Monday 16 February 2009
A Wee Review - Walking The Perfect Square by Reed Farrel Coleman
I’ve very recently been introduced to Moe Prager, Reed Farrel Coleman’s Brooklyn PI. It was a far from unpleasant experience. In fact, (and I can’t believe I’m falling back on such an obvious cliché) Moe’s the kind of guy I could chat to over a few beers, I reckon. And I believe that’s what Farrel Coleman wanted to achieve in creating this well-layered nice-guy protagonist.
Walking The Perfect Square is a missing person mystery set in Brooklyn, New York. Retired beat cop, Moe, is enlisted as a last long shot in finding a young man, whose father is a rich and powerful politico. Moe has no real desire to take on a private investigation, but a sense of loyalty to an old colleague and a highly believable love interest soon sways him. This is another slow-revealer that would be spoiled by too much plot inspection, but you have my word that the story is always moving and gripping.
The book isn’t quite action-packed, but then Moe isn’t an action man. He’s a thinker. And as such, the few scenes of violence carry a lot of impact. Like many crime fiction fans, I like a lot of hard-boiled writers who write good violence, but I think there’s plenty to be said for how Farrel Coleman deals with it in Walking The Perfect Square. It’s the threat of violence that creates the tension, and that can be quite a difficult thing to pull off. This is the work of a writer who doesn’t take the easy way out.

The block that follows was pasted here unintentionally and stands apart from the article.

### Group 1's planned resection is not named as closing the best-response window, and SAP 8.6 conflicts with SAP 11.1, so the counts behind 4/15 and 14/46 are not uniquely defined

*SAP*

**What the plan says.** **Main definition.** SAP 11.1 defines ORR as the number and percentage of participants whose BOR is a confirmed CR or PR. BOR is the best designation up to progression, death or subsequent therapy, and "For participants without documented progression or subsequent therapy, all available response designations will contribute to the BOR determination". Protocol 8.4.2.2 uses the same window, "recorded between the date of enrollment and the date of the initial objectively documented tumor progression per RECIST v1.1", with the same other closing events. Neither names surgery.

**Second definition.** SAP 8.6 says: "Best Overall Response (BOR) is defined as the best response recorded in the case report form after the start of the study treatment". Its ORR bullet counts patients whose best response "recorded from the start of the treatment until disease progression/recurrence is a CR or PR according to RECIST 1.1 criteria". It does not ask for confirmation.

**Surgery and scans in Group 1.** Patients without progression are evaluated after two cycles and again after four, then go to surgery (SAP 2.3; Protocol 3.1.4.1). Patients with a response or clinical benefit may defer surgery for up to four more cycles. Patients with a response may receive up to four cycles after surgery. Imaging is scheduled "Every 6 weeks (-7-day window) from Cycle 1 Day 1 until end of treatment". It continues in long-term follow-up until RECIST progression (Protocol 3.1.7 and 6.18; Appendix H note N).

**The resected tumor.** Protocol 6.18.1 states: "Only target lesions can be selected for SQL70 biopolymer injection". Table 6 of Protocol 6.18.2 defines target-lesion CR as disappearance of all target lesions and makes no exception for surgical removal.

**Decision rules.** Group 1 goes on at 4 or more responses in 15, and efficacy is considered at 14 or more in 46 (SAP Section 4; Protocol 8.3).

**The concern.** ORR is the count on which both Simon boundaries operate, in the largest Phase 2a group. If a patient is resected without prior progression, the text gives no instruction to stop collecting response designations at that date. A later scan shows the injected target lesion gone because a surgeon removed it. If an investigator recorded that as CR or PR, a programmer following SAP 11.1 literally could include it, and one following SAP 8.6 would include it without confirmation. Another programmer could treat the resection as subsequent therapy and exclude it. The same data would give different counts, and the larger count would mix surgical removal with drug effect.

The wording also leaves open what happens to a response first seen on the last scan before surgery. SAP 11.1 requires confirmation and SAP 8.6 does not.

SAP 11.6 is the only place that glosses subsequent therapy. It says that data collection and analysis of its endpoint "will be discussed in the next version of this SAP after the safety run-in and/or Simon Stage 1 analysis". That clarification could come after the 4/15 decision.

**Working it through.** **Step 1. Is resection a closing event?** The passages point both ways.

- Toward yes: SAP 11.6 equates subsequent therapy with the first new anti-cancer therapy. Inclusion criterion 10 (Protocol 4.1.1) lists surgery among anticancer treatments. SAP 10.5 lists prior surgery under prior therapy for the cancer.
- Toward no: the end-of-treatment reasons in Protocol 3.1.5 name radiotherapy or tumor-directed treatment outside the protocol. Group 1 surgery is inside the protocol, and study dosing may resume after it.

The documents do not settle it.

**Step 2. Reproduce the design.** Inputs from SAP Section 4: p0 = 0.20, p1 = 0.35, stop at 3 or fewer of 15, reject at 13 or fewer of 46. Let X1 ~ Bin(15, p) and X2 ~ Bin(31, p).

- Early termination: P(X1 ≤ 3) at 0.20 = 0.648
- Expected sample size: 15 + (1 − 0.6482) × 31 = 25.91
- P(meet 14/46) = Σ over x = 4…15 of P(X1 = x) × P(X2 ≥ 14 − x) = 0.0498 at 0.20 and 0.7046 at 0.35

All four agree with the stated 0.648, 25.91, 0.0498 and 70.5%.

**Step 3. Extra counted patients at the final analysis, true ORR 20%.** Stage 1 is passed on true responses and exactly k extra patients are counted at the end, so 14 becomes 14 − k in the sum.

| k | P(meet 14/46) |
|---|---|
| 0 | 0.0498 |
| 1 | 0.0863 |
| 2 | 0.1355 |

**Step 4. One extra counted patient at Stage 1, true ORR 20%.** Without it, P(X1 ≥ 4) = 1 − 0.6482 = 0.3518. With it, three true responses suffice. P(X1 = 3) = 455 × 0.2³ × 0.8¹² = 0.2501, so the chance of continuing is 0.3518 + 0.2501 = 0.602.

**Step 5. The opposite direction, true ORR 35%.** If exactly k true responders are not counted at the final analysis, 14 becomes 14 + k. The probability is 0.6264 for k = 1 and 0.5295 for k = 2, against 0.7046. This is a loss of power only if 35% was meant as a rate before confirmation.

Walking The Perfect Square is also a nice insight into Brooklyn, a place Farrel Coleman obviously has much love for. As Adrian McKinty joked in a comment to an earlier post on this blog, Brooklyn people love to tell you they’re from Brooklyn. Moe Prager does that too. And when he uses his contacts to pull in favours and information, you get an idea that a person can really feel like they belong on those streets.
In Walking The Perfect Square, Farrel Coleman takes the classic PI formula, updates it and gives it a little more humanity. Moe Prager is aware of his limits and has the good sense to try and stay within them as far as he can. It’s just the situations he finds himself in that put him in danger. This is how real people act and I like reading about real people. So call me a Reed Farrel Coleman fan.
I’ll be looking forward to the rest of the Prager novels, three of which can be bought from David Thompson’s Busted Flush Press. But I’ll be especially interested in what Reed Farrel Coleman and Ken Bruen have created in their collaboration project, Tower, which will be published by Busted Flush this year. Both writers employ very different styles in their writing, but I’m sure they’ve found a happy medium between them. Should be a very interesting result.